In any disorder that has chronic neuroinflammation, high levels of oxidative stress, and neurotransmitter imbalances, you are going to see actual changes to the physical structures of the brain. Some parts will become bigger or smaller, and some parts will connect with other parts in abnormal ways. The health of your neurons is the basis for the actual functioning of all those structures. In people with TBI, these morphological changes and disrupted connections between brain structures may be additionally perpetuated by axonal shearing that has occurred as part of the injury.
So it is no surprise that the authors go on to speak about brain changes seen in those suffering from TBI and PTSD. Researchers have found substantial changes in brain structure and interconnectivity in those with TBI and PTSD.
Patients with PTSD and TBI demonstrate similar changes in brain structures, and this is thought to contribute to shared symptomology through abnormal fear conditioning, emotional hyperactivity, and inhibited prefrontal cortex metabolism.
There are at least two mechanisms of action in the ketogenic diet that could be an effective treatment for these issues. While the prior mechanisms discussed would likely improve conditions in the brain so as to reduce the likelihood or severity of long-term brain morphology by reducing inflammation and oxidative stress, there are additional factors of the ketogenic diet that can help address abnormal brain morphology in this population.
First, ketogenic diets are a metabolic intervention. We already use them to improve brain metabolism in the prefrontal cortex, particularly in those with Alzheimer’s disease. Why would we not use a ketogenic diet to improve brain hypometabolism in the prefrontal cortex of those with TBI and PTSD?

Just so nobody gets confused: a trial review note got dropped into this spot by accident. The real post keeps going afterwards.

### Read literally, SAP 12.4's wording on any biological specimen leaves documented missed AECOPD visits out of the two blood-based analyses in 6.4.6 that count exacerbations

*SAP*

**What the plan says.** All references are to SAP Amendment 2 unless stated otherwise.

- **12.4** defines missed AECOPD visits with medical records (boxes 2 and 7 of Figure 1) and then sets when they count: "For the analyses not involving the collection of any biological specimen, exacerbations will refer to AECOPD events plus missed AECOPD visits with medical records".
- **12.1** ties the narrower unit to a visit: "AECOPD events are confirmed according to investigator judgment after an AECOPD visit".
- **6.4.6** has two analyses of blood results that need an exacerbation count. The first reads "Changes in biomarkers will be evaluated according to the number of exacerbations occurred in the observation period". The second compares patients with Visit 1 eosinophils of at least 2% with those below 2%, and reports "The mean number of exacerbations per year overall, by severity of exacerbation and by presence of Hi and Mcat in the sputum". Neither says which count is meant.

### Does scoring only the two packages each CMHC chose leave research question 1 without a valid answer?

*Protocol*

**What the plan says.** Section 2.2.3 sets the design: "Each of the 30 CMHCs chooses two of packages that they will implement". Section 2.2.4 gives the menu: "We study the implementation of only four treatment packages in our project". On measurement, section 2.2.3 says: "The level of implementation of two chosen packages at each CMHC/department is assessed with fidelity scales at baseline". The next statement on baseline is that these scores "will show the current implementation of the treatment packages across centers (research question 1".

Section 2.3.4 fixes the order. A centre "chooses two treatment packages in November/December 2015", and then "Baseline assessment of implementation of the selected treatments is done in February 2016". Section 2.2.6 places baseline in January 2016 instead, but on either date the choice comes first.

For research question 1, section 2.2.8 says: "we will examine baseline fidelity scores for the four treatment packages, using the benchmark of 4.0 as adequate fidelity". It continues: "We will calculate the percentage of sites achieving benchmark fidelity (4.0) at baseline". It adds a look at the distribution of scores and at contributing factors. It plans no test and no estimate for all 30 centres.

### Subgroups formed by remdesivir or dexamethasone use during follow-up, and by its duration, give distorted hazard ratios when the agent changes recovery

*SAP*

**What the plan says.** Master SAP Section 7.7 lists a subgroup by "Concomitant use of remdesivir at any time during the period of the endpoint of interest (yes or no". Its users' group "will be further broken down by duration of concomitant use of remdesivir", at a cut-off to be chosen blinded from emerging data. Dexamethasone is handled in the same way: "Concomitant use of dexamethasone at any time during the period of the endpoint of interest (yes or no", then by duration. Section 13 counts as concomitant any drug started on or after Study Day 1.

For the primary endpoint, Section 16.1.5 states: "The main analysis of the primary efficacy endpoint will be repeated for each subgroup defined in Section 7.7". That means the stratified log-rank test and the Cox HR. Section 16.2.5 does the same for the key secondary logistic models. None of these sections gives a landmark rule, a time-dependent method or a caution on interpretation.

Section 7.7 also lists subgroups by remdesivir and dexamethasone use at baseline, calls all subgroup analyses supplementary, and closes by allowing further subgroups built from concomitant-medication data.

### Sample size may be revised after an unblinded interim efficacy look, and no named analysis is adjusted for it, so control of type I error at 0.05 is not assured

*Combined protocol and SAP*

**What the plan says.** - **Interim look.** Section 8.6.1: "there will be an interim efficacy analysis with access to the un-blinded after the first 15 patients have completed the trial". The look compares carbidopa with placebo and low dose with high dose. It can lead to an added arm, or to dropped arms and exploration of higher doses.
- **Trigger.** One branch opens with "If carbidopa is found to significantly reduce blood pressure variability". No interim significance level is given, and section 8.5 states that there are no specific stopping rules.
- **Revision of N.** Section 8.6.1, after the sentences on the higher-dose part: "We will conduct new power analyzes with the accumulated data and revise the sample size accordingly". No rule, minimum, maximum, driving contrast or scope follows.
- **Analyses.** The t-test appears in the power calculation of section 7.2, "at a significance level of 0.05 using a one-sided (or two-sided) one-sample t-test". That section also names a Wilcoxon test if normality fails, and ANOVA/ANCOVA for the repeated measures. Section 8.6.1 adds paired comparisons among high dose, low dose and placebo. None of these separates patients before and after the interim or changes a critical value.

Ketones provide a readily available fuel source that is easily metabolized and turned into energy by brain cells. The fuel gets right in there, no need to deal with broken or disordered transporters that may be a barrier in brains with TBI and PTSD.
Ketones upregulate brain metabolism not only by providing an alternative fuel source but by literally increasing the number and health of mitochondria. Mitochondria are the batteries of your cells. If you want more cell energy and better utilization of cell energy, you need a lot of healthy and functioning mitochondria. Upregulation in the number and functioning of mitochondria for the TBI and PTSD brain is a powerful intervention for brain structure hypometabolism. Not dealing with hypometabolism will lead to shrinkage of the frontal lobe and cause disordered connectivity to other structures over time.
The other thing that ketones do that would be helpful in a brain full of inadequate or disordered connections, is to upregulate BDNF. BDNF stands for brain-derived neurotrophic factor, and it helps heal the brain and helps in learning and memory. And it plays an important role in synaptic connections. Need to rewire a brain back to normal? You are going to need BDNF. Lots of it, and lots of extra energy provided by the mitochondrial upregulation you see on ketogenic diets.